Tuesday, March 10, 2015

The Ground Is Level At The Cross

So today...I'm all up in my feelings.

I'm not really sure what exactly that means. Holly says there are some girls in her nursing school classes who use that phrase: "Oh, she's all up in her feelings."

For me...it means I have a lot on my mind. Words, thoughts, feelings...all jumbled up and rumbling around in my head. I'm trying to make something sensible out of it, so that I don't sound like a crazy person.

As a Christian, I don't believe in coincidences. I believe in God-ordained happenings, and that things happen for a reason. Even the choices that we make of our own free will...I believe God can and does use them for teaching or reproof.

Also, I feel...and this is my personal opinion...I feel like if I hear or read a Biblical truth more than once, and from more than one source, in the matter of days or weeks...then God is trying to get my attention.

This happened this week.

March 4, 2015 was the national "Spread the Word to End the Word" day. It was all about bringing awareness to the hurt that is inflicted on others when the "R" word is used. I didn't blog about it this year, but I have in the past. Last year's post is here.

FYI: I still feel the same.

But this year, Joshua became aware of it. Because of social media and his access to it...which is a source of contention in our home, because I have tried to control monitor his access to it, but he is nearly 29 years old. All of his friends have it. I don't know how much more I can or should really do.

I wrote here how, on Sunday night, Joshua posted a heart-felt message on his Facebook about how he felt on the subject of the "R" word.

It wasn't long after his message posted, that I heard from our daughter-in-law, Morgan...and then from our son, Logan...two separate messages...about the sermon they'd heard that morning in their church.

They said their pastor preached on how the ground is level at the foot of the cross; how everyone is created by God, and therefore equal. Their pastor said that the greatest thing about love is that EVERYONE can love. Logan said that they had a special-needs choir leading their worship. Logan said the group was called the "Overcomers," and that the choir was FULL of FRIENDS in all shapes, sizes and diagnoses. Logan said the pastor was extremely patient in answering and responding to many of the FRIENDS' comments and ideas.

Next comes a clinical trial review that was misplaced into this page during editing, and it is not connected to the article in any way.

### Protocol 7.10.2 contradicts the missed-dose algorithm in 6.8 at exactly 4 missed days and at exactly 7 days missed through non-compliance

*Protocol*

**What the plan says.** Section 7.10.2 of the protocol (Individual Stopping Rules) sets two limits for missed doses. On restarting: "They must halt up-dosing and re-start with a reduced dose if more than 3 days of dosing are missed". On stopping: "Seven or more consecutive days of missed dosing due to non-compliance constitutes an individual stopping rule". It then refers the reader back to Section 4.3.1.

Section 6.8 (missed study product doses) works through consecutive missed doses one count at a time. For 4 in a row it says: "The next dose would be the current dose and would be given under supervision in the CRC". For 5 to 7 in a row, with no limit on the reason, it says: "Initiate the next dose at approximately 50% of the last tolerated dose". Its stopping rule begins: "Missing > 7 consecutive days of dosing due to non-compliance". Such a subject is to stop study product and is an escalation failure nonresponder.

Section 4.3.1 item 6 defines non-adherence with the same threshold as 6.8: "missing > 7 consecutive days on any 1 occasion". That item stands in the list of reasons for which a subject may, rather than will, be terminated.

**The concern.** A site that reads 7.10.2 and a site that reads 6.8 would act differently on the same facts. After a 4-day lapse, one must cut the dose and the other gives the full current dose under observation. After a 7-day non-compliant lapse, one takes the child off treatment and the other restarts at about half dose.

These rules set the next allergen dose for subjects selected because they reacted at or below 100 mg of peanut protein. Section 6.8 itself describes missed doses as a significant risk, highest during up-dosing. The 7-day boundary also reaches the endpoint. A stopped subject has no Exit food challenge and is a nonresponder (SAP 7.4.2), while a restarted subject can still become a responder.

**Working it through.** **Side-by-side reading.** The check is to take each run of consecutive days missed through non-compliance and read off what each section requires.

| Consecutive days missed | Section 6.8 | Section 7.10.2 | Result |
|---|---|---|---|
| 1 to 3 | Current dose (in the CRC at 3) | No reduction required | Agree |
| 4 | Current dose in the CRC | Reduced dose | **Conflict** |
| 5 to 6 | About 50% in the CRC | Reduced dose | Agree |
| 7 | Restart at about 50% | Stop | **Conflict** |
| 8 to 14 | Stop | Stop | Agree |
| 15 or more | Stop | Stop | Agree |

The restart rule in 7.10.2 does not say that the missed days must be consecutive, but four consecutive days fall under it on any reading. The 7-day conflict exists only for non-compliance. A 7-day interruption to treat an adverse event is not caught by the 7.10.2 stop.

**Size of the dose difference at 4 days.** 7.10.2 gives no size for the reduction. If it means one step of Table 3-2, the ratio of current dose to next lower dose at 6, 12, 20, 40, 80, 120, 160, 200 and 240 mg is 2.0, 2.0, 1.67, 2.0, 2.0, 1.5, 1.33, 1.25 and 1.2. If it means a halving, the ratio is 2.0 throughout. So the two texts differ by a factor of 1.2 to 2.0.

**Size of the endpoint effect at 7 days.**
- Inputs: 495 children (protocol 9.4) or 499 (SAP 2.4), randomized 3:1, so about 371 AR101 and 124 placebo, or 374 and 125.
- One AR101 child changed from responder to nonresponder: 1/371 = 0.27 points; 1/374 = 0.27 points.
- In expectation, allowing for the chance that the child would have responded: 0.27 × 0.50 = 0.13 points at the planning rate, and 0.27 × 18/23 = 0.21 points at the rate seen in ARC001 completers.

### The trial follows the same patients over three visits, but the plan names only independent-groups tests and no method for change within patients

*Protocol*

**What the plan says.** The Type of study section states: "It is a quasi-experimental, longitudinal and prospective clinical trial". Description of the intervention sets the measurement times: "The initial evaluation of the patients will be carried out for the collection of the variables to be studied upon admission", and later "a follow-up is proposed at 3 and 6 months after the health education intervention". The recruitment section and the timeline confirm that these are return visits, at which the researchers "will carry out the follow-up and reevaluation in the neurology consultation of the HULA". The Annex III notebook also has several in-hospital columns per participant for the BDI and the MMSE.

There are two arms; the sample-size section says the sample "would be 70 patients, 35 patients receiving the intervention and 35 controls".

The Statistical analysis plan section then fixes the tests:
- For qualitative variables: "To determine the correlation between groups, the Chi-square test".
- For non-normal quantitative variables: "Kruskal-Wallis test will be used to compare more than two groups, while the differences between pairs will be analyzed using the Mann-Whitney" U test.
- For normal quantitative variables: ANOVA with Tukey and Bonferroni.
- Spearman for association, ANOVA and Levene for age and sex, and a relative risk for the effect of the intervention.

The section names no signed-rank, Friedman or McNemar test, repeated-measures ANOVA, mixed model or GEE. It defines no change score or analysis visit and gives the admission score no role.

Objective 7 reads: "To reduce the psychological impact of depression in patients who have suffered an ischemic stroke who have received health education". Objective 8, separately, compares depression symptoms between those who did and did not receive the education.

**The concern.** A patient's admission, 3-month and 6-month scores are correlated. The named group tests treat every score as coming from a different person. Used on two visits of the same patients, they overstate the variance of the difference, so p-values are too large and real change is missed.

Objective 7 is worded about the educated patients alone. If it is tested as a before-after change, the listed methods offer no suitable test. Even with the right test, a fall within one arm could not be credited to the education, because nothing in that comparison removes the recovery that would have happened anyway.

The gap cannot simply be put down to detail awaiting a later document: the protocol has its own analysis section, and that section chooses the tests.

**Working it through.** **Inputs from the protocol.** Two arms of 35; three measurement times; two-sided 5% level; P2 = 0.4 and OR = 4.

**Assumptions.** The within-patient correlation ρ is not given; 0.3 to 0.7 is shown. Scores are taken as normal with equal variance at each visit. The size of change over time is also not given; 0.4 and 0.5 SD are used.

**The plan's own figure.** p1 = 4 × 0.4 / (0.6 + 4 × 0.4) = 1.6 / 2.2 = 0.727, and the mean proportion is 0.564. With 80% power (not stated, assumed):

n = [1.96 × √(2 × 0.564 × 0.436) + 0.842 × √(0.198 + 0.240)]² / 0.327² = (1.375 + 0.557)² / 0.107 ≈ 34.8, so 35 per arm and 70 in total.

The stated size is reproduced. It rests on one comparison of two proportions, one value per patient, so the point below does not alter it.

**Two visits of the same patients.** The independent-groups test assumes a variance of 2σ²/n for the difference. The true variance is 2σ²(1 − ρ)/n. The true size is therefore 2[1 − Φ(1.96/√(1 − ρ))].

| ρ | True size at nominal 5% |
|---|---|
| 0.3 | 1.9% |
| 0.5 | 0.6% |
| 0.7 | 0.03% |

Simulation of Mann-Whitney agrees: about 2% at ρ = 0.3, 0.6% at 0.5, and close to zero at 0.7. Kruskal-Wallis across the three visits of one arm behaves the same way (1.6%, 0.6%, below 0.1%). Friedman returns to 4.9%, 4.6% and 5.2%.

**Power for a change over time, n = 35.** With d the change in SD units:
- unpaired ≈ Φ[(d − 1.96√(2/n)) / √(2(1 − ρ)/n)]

He said it was very powerful message.

I wish we had been there.

And, kudos to the pastor at the First Baptist Church in Jonesboro, Arkansas, for sharing this important message. Truth be told, it should be preached from every pulpit in every church across the nation. And the world.

Because if there's one place where there should be no favoritism or prejudice...if there's one place where there should be complete acceptance and love...it's the church. Am I right?

Sometimes, God will lay a burden on a person, or group of people, in the church...and then they try to reach out and show God's love to a specific group of people. When they begin to talk about starting a small group, or needing transportation, or finding teachers, or an empty classroom, or wanting other support...they can sometimes meet resistance from the staff. I'm not saying this is always the case...it's not.

At the FBC in Jonesboro, Arkansas, this ground-is-level-at-the-cross philosophy is coming right straight from the pulpit. Because, not only did the pastor share the message God had laid on his heart, his patient and respectful conversation with the individuals from the Overcomers choir set an example for the entire church.

And for the individuals with special needs.

It said, "you are valued."

It said, "God loves you and so do we."

It said, "we will listen to you."


This message isn't just for people with special needs. It's also for their parents. I think we've all heard that over 50% of marriages end in divorce. Would you be surprised to know that when couples have a child who has special needs, that rate jumps to between 80-90%? Most of these families will have other children in them as well...what about them? If these families come into our churches, and we are unprepared or ill-prepared for them...what then? Because I can guarantee you they won't stay. It takes love, for sure...but it takes more than love. It takes planning and research and WORK. How can we come along and support these families?

This message, the ground is level at the foot of the cross...it's also for your unwed mothers, and the man down on his luck; it's for the one recovering from drug addiction, and the lady who has all of those wild children that no one can control in AWANA; it's for the woman with the tattoos that you stare at in church...what is that on her neck? A snake? A flower? And what does that say...those words going down her arm?

This message is for the divorced, and for the home-wrecker. It's for the foster children who can't relate to a God who loves them, because their own father never did.

This message is for the high-powered executive, and for the policeman; it's for the teacher and the prisoner and the soldier. No class, no status, no hierarchy. It's for all of us.

"There's room at the cross for you. There's room at the cross for you. Tho millions have come, there is still room for one. There is room at the cross for you."

"In fact, some parts of the body that seem weakest and least important are actually the most necessary." 1 Corinthians 12:22

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